By this point, several published research papers and clinical trials have shown that vitamins D and C, as well as minerals such as zinc and magnesium, may reduce the severity of symptoms in COVID-19 patients. Now, one researcher is calling on scientists to explore another helpful vitamin that may have been overlooked.
In an opinion article published in the journal Frontiers in Nutrition, Thanutchaporn Kumrungsee, an assistant professor at Hiroshima University in Japan, proposed that vitamin B6 could play a pivotal role in fighting the novel coronavirus. (Related: The One Vitamin Doctors Are Urging Everyone to Take Right Now.)
“There is growing evidence that vitamin B6 exerts a protective effect against chronic diseases such as cardiovascular diseases (CVD) and diabetes by suppressing inflammation, inflammasomes, oxidative stress, and carbonyl stress,” the article reads. “Additionally, vitamin B6 deficiency is associated with lower immune function and higher susceptibility to viral infection.”
However, some health experts remain suspicious—and for good reason. Ali Webster, PhD, RD, and director of research and nutrition communications at the International Food Information Council, says it’s still too soon to determine whether or not the vitamin could help lower your risk of experiencing adverse COVID-19 symptoms.
“There are plausible biological mechanisms for it doing so, and low levels of B6 in the body are associated with a weakened immune system,” she says. “But often, the promise of a positive impact is there but the outcome of well-designed studies is disappointing.”
Webster explains that the research on taking vitamin B6 in supplement form to reduce the risk for heart disease, stroke, certain types of cancer, and even cognitive decline is a bit inconclusive, as well.
“More research is needed in each of these areas in addition to the work to determine its effect on COVID-19 severity,” she adds.
Brittany Busse, MD, associate medical director at WorkCare, agrees that more research is needed. However, Busse notes that vitamin B6 is known to have an anti-inflammatory effect on the body, which could help you in both preventing and combating adverse COVID-19 symptoms.
“There are a lot of vitamins that can help decrease inflammation, potentially,” she says. “And B6 is one of them.”
Busse also adds that the severity of COVID-19 is based largely on how much inflammation your body creates in response to the virus. Thus, it’s key to keep inflammation levels low by eating a diet that’s rich in fruits, vegetables, and legumes; engaging in regular, moderate exercise; getting plenty of sleep; and managing stress.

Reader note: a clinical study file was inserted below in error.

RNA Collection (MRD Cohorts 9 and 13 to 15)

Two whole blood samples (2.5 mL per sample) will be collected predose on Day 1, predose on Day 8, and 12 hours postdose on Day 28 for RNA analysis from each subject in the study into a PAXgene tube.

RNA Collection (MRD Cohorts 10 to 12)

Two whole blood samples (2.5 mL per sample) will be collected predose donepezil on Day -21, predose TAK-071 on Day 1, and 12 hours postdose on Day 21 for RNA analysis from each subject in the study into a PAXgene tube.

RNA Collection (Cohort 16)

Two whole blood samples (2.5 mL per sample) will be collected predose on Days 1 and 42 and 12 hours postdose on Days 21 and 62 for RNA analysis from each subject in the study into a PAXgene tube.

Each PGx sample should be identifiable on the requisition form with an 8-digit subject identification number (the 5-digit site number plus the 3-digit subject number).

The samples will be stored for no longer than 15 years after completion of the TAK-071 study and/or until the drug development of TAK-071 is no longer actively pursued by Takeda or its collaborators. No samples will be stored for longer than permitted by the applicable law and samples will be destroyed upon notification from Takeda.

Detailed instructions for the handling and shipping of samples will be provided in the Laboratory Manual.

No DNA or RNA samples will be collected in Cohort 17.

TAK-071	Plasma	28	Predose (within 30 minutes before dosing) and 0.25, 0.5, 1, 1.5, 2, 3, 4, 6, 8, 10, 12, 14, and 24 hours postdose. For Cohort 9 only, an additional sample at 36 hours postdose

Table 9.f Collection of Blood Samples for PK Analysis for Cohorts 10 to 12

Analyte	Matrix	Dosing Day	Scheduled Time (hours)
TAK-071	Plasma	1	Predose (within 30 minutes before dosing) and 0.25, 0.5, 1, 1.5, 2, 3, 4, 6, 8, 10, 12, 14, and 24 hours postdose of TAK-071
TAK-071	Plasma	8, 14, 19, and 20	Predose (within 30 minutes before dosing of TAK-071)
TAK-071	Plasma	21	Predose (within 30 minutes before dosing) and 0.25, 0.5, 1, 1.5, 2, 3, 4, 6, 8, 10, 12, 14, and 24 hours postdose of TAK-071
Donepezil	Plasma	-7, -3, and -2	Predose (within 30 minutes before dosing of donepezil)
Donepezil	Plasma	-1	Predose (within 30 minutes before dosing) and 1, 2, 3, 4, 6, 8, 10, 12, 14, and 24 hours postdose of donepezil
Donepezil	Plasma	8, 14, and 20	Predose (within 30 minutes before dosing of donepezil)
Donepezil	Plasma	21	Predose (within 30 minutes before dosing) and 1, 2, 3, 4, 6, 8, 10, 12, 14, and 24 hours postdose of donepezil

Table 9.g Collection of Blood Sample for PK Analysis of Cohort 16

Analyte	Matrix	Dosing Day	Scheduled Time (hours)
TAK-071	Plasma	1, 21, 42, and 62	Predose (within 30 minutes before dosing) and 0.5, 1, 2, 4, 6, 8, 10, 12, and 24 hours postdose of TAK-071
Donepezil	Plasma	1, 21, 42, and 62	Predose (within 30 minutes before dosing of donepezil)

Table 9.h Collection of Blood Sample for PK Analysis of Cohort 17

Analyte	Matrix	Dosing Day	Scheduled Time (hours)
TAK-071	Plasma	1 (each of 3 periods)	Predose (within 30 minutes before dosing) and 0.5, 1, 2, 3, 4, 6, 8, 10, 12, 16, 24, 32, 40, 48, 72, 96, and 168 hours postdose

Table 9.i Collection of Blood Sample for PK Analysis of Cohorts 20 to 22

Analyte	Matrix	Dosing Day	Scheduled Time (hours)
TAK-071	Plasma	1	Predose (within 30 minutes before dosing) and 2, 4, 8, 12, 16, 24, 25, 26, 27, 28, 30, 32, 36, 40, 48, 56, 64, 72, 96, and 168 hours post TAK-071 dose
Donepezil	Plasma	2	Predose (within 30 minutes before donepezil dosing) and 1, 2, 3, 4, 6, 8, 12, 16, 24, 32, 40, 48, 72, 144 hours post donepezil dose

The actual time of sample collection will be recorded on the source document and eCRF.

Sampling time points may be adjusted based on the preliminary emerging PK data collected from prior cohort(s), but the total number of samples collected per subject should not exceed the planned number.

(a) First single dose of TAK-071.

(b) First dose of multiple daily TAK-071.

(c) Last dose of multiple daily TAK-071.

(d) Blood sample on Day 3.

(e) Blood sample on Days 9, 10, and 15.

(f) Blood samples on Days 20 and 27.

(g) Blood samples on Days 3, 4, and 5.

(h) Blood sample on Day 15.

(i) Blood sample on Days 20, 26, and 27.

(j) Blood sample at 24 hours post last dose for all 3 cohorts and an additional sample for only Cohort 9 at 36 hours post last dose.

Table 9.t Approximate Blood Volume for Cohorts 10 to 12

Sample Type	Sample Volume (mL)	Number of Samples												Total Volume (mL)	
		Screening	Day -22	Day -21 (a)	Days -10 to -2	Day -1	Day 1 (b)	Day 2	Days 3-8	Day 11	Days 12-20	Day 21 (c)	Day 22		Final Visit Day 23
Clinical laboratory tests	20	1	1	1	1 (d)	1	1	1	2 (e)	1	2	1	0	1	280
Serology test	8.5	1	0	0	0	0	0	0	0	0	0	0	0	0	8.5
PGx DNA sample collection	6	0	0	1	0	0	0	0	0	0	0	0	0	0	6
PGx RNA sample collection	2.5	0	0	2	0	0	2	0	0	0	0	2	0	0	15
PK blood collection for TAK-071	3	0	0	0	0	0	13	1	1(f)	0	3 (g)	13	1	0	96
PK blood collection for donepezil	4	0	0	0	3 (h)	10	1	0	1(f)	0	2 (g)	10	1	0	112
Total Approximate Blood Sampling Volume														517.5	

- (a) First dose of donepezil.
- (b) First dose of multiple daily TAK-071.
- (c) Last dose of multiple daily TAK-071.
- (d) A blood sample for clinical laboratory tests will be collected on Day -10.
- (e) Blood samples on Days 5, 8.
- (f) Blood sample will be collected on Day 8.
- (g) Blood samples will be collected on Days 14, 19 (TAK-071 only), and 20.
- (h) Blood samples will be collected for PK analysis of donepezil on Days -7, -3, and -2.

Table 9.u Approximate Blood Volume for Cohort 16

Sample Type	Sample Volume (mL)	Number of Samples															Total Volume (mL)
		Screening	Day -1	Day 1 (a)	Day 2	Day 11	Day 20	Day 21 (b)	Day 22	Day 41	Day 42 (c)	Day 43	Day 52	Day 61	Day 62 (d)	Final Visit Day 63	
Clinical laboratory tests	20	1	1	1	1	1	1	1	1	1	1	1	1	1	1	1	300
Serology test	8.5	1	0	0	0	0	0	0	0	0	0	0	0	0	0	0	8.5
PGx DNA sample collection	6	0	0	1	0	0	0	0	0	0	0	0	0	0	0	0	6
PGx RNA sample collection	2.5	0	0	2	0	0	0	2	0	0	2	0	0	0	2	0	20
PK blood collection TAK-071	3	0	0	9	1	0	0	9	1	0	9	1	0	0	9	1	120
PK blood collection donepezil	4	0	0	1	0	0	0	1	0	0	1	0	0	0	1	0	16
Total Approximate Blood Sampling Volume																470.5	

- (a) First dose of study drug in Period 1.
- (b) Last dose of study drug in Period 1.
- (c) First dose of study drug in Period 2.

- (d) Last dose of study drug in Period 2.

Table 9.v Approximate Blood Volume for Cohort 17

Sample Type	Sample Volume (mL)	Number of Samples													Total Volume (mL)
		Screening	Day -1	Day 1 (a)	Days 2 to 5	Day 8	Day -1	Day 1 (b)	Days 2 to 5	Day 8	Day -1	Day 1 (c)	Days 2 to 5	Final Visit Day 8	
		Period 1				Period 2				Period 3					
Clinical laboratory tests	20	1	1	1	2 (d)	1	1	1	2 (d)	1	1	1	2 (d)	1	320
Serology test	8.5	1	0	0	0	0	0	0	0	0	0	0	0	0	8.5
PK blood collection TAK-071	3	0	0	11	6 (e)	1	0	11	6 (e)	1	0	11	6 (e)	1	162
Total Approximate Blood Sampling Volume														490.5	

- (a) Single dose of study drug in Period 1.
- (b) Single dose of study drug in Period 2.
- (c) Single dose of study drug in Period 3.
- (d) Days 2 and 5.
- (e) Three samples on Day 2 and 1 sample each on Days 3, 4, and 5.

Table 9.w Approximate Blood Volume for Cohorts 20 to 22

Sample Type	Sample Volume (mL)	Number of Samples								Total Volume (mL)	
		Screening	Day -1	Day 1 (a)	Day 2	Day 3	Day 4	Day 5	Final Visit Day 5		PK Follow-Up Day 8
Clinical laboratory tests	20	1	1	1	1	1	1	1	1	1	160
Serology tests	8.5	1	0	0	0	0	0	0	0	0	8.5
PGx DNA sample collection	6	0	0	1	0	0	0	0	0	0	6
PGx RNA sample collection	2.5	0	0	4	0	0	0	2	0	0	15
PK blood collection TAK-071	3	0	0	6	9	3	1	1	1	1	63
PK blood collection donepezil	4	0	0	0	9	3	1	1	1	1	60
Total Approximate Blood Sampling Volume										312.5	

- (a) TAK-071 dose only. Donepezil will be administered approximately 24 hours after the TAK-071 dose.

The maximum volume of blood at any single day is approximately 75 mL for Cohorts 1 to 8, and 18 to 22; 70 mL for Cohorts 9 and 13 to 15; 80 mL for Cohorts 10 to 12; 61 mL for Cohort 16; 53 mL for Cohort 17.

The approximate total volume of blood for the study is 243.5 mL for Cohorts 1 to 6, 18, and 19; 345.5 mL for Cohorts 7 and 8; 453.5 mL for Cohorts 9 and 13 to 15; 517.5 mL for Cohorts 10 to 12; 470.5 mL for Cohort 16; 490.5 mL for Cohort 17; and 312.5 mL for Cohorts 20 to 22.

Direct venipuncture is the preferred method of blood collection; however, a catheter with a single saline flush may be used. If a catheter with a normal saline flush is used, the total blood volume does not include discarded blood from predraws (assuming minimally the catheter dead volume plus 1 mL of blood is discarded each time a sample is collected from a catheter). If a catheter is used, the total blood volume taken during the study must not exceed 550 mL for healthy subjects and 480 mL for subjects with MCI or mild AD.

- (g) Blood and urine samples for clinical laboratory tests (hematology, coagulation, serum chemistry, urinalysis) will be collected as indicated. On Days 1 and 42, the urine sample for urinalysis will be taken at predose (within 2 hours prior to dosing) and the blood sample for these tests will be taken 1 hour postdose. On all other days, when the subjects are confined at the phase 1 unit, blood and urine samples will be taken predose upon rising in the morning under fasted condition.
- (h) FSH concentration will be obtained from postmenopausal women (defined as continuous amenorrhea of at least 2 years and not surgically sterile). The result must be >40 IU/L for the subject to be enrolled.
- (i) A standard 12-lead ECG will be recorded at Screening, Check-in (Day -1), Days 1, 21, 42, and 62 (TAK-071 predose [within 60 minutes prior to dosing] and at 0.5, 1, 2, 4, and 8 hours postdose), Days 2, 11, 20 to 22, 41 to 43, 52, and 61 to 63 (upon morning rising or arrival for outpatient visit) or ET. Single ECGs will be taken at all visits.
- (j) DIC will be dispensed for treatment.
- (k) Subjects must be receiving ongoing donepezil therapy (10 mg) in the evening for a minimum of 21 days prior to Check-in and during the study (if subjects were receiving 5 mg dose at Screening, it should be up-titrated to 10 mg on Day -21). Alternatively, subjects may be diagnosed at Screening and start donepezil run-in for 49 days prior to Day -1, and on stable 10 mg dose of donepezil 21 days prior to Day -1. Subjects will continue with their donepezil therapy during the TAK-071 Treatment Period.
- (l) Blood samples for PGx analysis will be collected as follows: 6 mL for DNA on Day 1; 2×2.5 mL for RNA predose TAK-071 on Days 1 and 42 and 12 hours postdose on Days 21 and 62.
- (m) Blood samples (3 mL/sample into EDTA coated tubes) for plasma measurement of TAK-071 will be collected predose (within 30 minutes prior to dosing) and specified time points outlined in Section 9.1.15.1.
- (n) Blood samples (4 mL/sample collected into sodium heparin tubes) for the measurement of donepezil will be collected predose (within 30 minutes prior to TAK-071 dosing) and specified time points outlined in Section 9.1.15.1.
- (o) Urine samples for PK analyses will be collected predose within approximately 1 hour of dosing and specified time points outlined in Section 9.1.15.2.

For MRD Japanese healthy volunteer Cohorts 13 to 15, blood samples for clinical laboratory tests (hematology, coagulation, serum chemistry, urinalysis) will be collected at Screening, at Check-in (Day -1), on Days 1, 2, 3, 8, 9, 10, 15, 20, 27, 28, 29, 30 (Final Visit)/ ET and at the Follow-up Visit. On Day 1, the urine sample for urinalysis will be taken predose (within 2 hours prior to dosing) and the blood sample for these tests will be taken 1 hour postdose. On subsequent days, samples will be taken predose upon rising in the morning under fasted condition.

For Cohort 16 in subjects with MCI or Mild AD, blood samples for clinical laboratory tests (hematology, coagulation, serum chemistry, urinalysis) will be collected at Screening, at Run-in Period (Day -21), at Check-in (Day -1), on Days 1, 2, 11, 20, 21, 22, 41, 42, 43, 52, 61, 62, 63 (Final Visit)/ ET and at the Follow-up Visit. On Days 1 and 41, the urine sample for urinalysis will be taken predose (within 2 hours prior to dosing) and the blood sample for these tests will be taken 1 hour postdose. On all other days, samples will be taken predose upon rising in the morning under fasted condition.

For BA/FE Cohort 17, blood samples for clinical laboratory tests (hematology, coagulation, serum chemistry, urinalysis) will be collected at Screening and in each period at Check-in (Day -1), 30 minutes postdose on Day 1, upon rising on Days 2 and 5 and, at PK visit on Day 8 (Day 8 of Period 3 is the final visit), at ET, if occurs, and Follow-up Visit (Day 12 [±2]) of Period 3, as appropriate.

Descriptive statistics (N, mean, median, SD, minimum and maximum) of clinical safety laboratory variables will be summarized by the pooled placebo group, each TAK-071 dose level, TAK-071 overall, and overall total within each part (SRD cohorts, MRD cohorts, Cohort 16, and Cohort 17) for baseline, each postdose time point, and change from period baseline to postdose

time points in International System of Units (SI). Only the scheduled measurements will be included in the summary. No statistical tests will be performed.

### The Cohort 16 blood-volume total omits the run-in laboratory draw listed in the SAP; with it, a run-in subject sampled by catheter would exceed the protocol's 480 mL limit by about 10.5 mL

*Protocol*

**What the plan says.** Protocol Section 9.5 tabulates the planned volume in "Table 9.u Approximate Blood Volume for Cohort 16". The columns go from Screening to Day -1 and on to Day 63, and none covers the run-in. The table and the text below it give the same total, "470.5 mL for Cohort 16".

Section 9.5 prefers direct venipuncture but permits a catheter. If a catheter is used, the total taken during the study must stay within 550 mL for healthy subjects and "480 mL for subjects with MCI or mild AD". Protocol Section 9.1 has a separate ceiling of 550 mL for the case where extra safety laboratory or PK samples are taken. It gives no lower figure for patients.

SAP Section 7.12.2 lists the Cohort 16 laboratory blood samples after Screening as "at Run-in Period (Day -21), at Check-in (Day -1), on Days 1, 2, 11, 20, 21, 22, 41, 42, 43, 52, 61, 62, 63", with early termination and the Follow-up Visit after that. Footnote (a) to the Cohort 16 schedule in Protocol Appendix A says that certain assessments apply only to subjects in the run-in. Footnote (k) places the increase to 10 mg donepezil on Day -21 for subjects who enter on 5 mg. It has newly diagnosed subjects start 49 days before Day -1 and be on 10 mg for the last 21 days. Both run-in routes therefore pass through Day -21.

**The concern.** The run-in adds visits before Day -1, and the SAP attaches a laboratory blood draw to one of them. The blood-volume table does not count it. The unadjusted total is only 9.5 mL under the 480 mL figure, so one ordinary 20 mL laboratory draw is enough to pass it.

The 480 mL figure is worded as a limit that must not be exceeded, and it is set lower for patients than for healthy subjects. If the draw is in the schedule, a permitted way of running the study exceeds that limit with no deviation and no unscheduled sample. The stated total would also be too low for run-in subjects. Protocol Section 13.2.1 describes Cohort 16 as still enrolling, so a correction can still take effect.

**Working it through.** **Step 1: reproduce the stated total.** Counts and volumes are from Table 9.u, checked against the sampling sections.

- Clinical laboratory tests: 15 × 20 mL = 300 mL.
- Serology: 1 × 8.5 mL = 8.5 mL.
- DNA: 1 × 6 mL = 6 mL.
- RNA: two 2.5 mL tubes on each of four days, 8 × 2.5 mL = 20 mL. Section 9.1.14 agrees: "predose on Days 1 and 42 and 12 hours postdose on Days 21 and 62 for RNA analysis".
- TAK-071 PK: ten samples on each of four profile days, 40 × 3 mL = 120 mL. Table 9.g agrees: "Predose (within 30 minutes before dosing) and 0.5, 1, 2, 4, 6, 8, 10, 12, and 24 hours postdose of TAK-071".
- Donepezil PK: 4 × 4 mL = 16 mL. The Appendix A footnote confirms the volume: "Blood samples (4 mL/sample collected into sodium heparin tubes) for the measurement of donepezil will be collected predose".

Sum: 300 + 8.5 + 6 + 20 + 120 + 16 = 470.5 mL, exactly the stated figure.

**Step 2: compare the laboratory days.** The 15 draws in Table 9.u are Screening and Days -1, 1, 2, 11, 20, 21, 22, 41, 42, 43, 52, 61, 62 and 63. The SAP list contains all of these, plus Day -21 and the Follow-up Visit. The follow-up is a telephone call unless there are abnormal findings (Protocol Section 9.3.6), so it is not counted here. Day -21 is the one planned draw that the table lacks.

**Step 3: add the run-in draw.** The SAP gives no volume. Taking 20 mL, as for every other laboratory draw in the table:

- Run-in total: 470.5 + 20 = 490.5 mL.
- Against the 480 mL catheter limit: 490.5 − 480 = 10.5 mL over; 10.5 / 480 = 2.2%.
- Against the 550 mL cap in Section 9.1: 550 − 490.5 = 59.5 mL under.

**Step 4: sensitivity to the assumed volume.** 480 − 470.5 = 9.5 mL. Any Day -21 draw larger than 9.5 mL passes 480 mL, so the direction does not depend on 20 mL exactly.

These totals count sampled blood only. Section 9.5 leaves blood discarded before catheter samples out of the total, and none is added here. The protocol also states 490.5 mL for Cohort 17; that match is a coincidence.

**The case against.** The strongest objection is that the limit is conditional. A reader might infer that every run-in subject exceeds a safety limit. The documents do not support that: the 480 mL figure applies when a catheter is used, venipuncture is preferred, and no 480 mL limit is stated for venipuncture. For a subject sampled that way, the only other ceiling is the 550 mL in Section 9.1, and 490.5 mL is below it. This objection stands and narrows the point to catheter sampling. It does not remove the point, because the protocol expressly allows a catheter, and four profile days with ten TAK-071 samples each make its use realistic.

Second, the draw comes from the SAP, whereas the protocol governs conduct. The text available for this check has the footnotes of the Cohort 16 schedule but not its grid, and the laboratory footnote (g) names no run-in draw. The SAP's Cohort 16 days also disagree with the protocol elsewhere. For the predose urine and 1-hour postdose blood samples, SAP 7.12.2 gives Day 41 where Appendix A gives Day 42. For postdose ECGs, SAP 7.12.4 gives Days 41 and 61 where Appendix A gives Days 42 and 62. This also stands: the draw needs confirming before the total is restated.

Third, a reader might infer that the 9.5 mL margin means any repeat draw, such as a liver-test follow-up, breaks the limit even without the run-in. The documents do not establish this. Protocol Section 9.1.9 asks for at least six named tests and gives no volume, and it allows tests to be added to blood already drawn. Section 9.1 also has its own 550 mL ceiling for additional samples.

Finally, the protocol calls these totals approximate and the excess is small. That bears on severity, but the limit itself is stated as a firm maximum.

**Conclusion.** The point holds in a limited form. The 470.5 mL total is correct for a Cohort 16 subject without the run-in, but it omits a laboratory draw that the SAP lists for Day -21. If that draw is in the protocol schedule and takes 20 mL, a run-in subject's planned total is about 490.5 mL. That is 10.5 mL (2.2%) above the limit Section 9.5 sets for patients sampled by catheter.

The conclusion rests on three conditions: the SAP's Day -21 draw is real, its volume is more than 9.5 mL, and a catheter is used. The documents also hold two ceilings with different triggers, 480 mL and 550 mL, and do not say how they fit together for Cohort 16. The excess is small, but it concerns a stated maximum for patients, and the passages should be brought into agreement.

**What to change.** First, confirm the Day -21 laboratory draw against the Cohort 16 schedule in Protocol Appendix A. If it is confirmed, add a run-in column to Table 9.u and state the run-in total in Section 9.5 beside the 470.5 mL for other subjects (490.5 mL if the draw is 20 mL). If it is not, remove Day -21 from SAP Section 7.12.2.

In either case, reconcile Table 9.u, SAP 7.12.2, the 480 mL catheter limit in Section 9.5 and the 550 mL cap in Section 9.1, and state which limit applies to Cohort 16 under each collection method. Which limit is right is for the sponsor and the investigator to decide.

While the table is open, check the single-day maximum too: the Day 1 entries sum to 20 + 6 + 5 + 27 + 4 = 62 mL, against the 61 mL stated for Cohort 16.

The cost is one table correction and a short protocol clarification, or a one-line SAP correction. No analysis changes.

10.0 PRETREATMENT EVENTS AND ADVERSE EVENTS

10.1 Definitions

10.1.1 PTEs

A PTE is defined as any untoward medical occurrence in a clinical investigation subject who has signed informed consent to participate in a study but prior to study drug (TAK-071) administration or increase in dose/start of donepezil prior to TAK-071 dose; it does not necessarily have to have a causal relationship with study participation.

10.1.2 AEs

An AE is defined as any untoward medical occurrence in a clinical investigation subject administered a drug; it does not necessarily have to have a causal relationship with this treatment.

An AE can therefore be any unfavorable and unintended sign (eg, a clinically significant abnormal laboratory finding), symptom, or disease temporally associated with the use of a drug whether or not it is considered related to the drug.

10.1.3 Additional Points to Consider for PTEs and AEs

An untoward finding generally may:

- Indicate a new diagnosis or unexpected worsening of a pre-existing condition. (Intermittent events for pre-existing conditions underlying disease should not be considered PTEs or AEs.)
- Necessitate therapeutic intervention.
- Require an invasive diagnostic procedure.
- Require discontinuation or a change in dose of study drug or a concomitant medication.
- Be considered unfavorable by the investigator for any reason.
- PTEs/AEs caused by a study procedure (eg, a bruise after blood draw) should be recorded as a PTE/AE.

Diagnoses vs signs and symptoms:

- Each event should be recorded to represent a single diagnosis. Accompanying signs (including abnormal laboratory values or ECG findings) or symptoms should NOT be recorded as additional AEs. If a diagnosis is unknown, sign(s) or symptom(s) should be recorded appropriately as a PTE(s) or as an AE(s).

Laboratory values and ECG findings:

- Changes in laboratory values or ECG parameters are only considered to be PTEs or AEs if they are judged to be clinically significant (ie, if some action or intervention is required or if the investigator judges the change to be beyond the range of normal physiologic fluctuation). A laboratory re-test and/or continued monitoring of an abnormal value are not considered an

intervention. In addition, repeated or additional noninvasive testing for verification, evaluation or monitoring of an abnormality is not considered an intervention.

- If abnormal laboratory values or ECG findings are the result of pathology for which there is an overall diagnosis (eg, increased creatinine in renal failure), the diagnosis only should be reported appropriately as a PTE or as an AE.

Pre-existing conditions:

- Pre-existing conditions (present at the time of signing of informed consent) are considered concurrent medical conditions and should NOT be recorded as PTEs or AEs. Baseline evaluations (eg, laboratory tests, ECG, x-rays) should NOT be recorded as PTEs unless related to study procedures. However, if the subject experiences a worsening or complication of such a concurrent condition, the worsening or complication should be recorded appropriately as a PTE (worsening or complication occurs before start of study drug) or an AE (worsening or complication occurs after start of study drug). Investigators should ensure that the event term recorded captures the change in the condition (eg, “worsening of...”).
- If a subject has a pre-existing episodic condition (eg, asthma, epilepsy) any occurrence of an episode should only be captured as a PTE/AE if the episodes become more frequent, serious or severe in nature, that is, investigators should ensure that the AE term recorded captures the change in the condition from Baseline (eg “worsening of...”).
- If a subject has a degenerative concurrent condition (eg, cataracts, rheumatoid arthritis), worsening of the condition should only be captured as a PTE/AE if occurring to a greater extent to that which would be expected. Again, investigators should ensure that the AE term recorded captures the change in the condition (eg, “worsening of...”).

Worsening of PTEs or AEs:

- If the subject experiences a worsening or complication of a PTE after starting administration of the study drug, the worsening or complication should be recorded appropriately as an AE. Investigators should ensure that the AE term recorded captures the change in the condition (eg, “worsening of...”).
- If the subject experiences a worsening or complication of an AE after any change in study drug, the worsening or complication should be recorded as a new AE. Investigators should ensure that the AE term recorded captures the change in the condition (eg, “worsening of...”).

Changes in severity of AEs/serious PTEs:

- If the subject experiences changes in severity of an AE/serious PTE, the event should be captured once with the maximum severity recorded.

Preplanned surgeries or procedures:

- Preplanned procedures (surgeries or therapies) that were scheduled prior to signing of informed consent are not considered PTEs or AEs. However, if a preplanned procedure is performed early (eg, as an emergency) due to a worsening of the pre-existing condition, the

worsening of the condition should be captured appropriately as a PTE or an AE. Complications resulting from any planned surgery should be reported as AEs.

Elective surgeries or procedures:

“In a good, normal state of health, we would want to have as little inflammation in our bodies as possible before becoming infected with COVID,” she says. “Then, we do what we can once you become sick to try and reduce your body’s over-reactiveness to the virus.”
Similar to vitamins D and K, Busse says vitamin B6 may operate as an anti-inflammatory mechanism against the cytokine storm—which stokes inflammation—that occurs upon infection. Having a good baseline level of vitamin B6, in addition to vitamins C, D, K, and minerals such as zinc and magnesium, could ultimately be really helpful should you get the virus.
Until more research is conducted—and before you go and purchase a vitamin B6 supplement—it may be easier to turn to food to make sure you’re getting enough of the vitamin. Found in animal protein like beef and poultry, as well as plant-based sources like potatoes and even fortified cereals, vitamin B6 aids the body in protein metabolism in addition to supporting cognitive development and immune function, Webster says.
If you’re going to take a vitamin B6 supplement, Busse says you should only take the recommended amount. Overdosing on the vitamin could lead to bad health outcomes.
“Focus on diet first,” she says. “If you’re having a good well-balanced diet, your body absorbs vitamins and minerals better.”
For more, be sure to check out 5 Grocery Store Items That Help You Combat COVID.